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PROJECTS Arduino

Arduino Project 8: Vibration Sensor

DFRobot Apr 20 2017 2077

Related Product: Beginner Kit for Arduino

Arduino Tutorial 8: Vibration Sensor

In this project we are going to use the tilt sensor included in your arduino starter kit. The tilt sensor can detect basic motion and orientation. It contains two contacts and a small metal ball. Once held at a particular orientation, the ball bridges the two contacts and completes the circuit. We have also added an LED to this project. When the sensor detects movement, the LED lis HIGH (on). When no movement is detected the LED is LOW (off).

Component

DFRduino UNO R3 (similar as Arduino UNO R3) x1

Prototype Shield x1 

Jumper Cables M/M x5

5MM LED x1

Resistor 220xRx2

Tilt Switch Sensorx1

Circuit

A tilt sensor behaves much like a push button. You need to add a pulldown resistor to the sensor to ensure the circuit is disconnected when no signal is detected.
You also need to add a current-limiting resistor to the LED.


Diagram of the tilt sensor circuit

Code

//project 8 – Vibration sensor
int SensorLED = 13; //define LED digital pin 13
int SensorINPUT = 3; // connect tilt sensor to interrupt 1 in
// digital pin 3
unsigned char state = 0;

void setup() {
pinMode(SensorLED, OUTPUT); //configure LED as output mode
pinMode(SensorINPUT, INPUT); //configure tilt sensor as input mode
//when low voltage changes to high voltage, it triggers interrupt 1 and runs
//the blink function
attachInterrupt(1, blink, RISING);
}

void loop(){
if(state!=0){ // if state is not 0
state = 0; // assign state value 0
digitalWrite(SensorLED,HIGH); // turn on LED
delay(500); // delay for 500ms
}
else{
digitalWrite(SensorLED,LOW); // if not, turn off LED
}
}

void blink(){ // interrupt function blink()
state++; //once trigger the interrupt, the state
} //keeps increment

Expected behaviour:
When we shake the board, the LED is HIGH (on). When we stop shaking, the LED is LOW (off).

Code

In this section we are going to examine the interrupt function that we used in the code. The program works as follows: when there is no interruption to the program, the code keeps running and the LED stays LOW (off). When there is an external event and the tilt sensor is activated, such as someone shaking the board, the program runs the blink() function and state starts incrementing. When the if statement detects that the state is no longer 0, it triggers the LED to be HIGH (on). At the same time, it resets state to 0 and waits for the next interruption. If there is no interruption, the LED is LOW (off).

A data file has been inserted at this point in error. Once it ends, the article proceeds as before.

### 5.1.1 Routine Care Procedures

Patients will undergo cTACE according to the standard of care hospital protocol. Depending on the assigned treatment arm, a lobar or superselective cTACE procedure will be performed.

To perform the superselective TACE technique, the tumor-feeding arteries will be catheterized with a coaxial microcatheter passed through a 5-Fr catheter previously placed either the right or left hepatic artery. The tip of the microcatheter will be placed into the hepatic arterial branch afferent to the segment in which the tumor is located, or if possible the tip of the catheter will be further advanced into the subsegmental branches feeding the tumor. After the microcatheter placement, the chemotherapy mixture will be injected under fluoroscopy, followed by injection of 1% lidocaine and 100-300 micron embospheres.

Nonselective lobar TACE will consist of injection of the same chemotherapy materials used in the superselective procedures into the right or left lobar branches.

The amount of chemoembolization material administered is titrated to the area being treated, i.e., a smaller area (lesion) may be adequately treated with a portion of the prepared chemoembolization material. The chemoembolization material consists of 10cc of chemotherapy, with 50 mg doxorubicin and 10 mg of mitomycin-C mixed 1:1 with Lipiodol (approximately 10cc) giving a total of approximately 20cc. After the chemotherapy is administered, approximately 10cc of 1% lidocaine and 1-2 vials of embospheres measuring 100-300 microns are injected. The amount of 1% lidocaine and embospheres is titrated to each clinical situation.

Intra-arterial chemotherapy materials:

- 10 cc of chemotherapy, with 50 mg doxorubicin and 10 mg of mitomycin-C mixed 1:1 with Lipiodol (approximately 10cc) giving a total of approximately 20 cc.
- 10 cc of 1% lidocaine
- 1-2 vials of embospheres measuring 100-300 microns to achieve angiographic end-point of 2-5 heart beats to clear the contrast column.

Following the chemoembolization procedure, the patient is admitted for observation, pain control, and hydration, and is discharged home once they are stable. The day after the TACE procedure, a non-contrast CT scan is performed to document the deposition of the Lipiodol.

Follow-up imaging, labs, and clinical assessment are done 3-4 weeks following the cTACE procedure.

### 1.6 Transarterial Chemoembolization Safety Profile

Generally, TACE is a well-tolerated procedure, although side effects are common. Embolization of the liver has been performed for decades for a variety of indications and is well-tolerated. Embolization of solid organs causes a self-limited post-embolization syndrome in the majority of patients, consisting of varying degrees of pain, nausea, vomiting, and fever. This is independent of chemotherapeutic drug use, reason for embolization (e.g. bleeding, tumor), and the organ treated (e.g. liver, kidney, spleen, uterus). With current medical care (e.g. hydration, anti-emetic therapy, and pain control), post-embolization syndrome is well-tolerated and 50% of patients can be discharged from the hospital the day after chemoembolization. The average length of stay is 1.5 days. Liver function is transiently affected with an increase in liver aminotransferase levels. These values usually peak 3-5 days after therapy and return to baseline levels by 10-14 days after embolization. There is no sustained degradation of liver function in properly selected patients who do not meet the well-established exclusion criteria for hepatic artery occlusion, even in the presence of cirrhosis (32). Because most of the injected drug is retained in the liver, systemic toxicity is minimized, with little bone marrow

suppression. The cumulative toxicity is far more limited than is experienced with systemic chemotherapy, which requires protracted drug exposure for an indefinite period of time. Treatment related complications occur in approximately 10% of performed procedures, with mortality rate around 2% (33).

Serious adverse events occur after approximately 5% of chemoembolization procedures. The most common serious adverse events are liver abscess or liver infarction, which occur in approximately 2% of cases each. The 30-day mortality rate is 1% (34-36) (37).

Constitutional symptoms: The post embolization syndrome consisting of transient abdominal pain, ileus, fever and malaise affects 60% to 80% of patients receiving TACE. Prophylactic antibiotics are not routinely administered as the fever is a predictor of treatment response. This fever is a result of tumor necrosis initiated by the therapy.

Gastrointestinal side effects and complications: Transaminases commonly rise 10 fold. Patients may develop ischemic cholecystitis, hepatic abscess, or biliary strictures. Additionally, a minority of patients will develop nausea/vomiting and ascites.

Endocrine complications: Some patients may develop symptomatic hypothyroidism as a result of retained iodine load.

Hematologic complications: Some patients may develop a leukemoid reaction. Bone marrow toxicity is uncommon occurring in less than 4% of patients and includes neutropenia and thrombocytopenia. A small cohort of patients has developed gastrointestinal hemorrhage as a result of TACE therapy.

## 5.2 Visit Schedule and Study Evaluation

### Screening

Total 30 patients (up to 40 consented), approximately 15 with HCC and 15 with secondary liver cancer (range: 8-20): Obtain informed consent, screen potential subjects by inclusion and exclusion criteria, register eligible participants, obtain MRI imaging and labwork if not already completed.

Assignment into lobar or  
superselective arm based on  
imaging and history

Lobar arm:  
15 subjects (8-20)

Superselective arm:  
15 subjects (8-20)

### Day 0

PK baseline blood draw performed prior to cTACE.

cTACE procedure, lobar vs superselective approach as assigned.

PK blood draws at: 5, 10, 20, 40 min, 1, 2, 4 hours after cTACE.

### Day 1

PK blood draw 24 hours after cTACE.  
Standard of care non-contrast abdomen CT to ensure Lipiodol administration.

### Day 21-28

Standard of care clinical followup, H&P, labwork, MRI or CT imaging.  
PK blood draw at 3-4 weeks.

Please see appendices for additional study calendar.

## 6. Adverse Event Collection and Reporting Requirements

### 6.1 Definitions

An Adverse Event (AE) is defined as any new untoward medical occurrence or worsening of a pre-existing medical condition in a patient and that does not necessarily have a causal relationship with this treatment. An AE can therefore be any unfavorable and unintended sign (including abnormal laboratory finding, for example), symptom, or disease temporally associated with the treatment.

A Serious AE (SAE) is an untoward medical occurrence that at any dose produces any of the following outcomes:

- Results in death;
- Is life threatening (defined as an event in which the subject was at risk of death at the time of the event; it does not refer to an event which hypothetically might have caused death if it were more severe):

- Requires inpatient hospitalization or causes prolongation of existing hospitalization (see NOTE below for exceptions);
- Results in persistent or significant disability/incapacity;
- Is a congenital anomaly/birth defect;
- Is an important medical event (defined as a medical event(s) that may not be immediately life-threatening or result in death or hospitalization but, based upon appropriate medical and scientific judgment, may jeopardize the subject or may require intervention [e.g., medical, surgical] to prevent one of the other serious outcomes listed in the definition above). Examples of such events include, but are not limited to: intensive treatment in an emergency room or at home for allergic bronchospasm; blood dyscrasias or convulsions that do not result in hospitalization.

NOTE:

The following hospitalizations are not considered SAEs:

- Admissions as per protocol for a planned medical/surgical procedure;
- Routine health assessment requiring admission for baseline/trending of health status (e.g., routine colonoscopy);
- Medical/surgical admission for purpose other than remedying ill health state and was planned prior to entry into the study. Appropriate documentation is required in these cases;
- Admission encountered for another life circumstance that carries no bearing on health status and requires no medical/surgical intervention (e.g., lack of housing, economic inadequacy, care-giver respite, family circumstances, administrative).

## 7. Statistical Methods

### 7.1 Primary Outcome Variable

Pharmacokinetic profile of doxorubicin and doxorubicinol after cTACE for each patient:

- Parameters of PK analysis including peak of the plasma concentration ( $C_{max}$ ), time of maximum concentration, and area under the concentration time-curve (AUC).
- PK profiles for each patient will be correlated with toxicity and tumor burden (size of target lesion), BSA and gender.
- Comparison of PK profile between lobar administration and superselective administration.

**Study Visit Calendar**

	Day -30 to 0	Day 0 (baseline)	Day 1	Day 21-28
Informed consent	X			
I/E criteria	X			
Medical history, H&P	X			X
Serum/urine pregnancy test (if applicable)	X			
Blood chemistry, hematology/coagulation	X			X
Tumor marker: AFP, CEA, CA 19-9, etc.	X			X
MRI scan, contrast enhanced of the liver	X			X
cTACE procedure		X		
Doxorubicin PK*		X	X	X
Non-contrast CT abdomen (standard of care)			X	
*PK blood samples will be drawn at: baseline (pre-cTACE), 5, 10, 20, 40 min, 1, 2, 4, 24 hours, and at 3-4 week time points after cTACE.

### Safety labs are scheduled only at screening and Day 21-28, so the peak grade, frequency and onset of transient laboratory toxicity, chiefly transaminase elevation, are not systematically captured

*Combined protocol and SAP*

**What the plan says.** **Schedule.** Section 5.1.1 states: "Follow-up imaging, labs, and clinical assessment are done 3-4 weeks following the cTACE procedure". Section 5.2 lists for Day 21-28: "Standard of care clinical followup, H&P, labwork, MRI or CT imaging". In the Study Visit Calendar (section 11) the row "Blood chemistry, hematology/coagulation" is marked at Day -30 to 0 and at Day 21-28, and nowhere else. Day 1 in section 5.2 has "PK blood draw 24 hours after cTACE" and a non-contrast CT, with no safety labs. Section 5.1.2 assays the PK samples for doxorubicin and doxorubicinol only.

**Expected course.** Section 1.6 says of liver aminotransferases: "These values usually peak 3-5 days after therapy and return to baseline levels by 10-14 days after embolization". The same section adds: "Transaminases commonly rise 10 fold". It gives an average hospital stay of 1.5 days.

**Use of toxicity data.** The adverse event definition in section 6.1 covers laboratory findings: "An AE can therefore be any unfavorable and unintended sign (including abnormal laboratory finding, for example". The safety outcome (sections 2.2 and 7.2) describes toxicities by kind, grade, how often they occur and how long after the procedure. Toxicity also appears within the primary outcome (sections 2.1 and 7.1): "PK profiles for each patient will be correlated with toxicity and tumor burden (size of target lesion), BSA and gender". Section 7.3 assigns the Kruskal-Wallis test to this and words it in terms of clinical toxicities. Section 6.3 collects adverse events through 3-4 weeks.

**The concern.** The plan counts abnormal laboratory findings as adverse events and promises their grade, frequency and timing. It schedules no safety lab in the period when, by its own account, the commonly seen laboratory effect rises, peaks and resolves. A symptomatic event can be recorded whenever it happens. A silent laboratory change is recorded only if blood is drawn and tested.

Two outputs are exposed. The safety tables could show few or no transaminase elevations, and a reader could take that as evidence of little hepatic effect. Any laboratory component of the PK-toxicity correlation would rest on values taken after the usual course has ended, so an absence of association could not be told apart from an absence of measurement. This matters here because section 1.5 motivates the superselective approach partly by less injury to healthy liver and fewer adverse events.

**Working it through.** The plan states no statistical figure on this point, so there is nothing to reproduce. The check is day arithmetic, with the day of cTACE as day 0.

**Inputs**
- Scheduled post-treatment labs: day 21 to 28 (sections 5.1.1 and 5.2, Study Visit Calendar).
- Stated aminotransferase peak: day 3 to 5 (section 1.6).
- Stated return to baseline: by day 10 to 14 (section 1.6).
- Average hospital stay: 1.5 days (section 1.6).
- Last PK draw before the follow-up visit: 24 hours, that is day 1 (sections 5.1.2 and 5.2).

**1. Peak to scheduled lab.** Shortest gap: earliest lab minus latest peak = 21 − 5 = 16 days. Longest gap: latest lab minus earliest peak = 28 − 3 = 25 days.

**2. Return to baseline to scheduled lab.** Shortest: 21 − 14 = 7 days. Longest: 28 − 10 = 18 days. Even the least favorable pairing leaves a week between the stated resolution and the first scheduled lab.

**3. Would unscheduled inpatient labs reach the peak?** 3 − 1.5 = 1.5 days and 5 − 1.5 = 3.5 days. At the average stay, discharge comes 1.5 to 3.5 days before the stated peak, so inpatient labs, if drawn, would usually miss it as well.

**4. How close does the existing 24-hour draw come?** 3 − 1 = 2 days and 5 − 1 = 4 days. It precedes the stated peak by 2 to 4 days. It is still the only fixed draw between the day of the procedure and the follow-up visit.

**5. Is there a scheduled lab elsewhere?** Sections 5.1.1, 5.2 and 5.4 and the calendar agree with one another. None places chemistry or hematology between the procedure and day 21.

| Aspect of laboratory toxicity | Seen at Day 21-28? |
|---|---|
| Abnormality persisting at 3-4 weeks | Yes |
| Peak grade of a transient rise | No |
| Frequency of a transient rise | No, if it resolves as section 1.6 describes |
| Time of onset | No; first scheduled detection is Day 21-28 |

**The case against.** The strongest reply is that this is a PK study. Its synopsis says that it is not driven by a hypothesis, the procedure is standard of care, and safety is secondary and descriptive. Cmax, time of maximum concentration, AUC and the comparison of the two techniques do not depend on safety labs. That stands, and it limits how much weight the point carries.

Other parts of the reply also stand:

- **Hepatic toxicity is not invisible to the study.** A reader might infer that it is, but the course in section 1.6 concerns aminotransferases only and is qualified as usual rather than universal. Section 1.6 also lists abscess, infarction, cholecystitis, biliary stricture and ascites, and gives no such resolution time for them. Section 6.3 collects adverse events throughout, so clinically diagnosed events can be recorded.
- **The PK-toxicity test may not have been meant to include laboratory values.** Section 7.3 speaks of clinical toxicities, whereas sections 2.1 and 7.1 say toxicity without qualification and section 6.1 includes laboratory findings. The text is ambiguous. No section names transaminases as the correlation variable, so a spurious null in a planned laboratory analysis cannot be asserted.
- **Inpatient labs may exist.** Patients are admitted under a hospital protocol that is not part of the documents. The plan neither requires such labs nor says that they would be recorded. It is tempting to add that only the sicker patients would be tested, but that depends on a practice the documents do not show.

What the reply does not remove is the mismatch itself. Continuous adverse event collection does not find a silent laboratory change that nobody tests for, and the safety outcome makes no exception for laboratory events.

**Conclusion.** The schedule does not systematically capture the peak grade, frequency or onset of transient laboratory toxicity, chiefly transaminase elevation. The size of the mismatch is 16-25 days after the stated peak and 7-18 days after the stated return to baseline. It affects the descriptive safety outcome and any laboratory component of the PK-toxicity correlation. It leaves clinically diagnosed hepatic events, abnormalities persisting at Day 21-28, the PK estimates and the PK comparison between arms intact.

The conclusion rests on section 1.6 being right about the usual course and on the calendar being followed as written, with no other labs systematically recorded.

What is interruption?
Imagine you are watching TV at home and the phone rings. You have to stop watching TV and pick up the phone. After the call has ended, you continue to watch TV. In this case, the call is the interrupt and the ringing of the phone is the condition.

The attachInterrupt function

specifies a named function, or an Interrupt Service Routine (ISR), to call upon when an interrupt occurs. This replaces any previous function that was attached to the interrupt. Most Arduino boards have two external interrupts:
numbers 0 (on digital pin 2) and 1 (on digital pin 3). Different boards have different interrupt pins.

Check the references on arduino.cc
for details: http://arduino.cc/en/
Reference/AttachInterrupt

There are 3 parameters in "attachInterrupt"

"interrupt":

The number of the interrupt (int), is either number 0 or 1. If it is 0, you must connect the jumper wire to digital pin 2. If it is 1, you must connect the jumper wire to digital
pin 3.

"function" :
- The function is called upon when the interrupt occurs
- The function has no parameters and returns nothing.
- As delay() and millis() both rely on interrupts, they will not work while the function is running.
- The function cannot read values from the serial port. You might lose data connected from serial port.

"mode" :
"mode" defines when the interrupt should be triggered. Four contstants are predefined as valid values:
"LOW" to trigger the interrupt whenever the pin is low,
"CHANGE" to trigger the interrupt whenever the pin changes value
"RISING" to trigger when the pin goes from LOW to HIGH,
"FALLING" for when the pin goes from HIGH to LOW.
Now let’s go back to the program:

attachInterrupt(1, blink,
RISING);

- attachInterrupt(1, because the tilt sensor is connected to digital pin 3.
- Blink is our interrupt function
- RISING , to trigger when the pin goes from LOW to HIGH.

Why have we chosen RISING ? When the tilt sensor does not detect any signal, pin 3 is LOW. When it detects a signal, it connects with 5 volts and this change the pin from LOW to HIGH.

Components

Tilt Sensor

The tilt sensor goes by many different names: ball switch, bead switch, v ibration switch, etc.

Though it has different names, it’s working principles are same. In simple terms, it is a switch made up of a cylinder a small metal ball inside. When the metal ball rolls to either edge of the cylinder, they touch one of the contact pins and the circuit is complete. Examine the diagram for further detail.


a. Bronze Cover b. Bronze Bead c. Bronze Pipe
d. PC set e. Heat-shrinkable Pipe f . Bronze Conductive Pin    g. Phosphor Copper Pinch Cock
Fig. 8-2 Vibration Sensor Diagram


Related category: arduino kits > education kits
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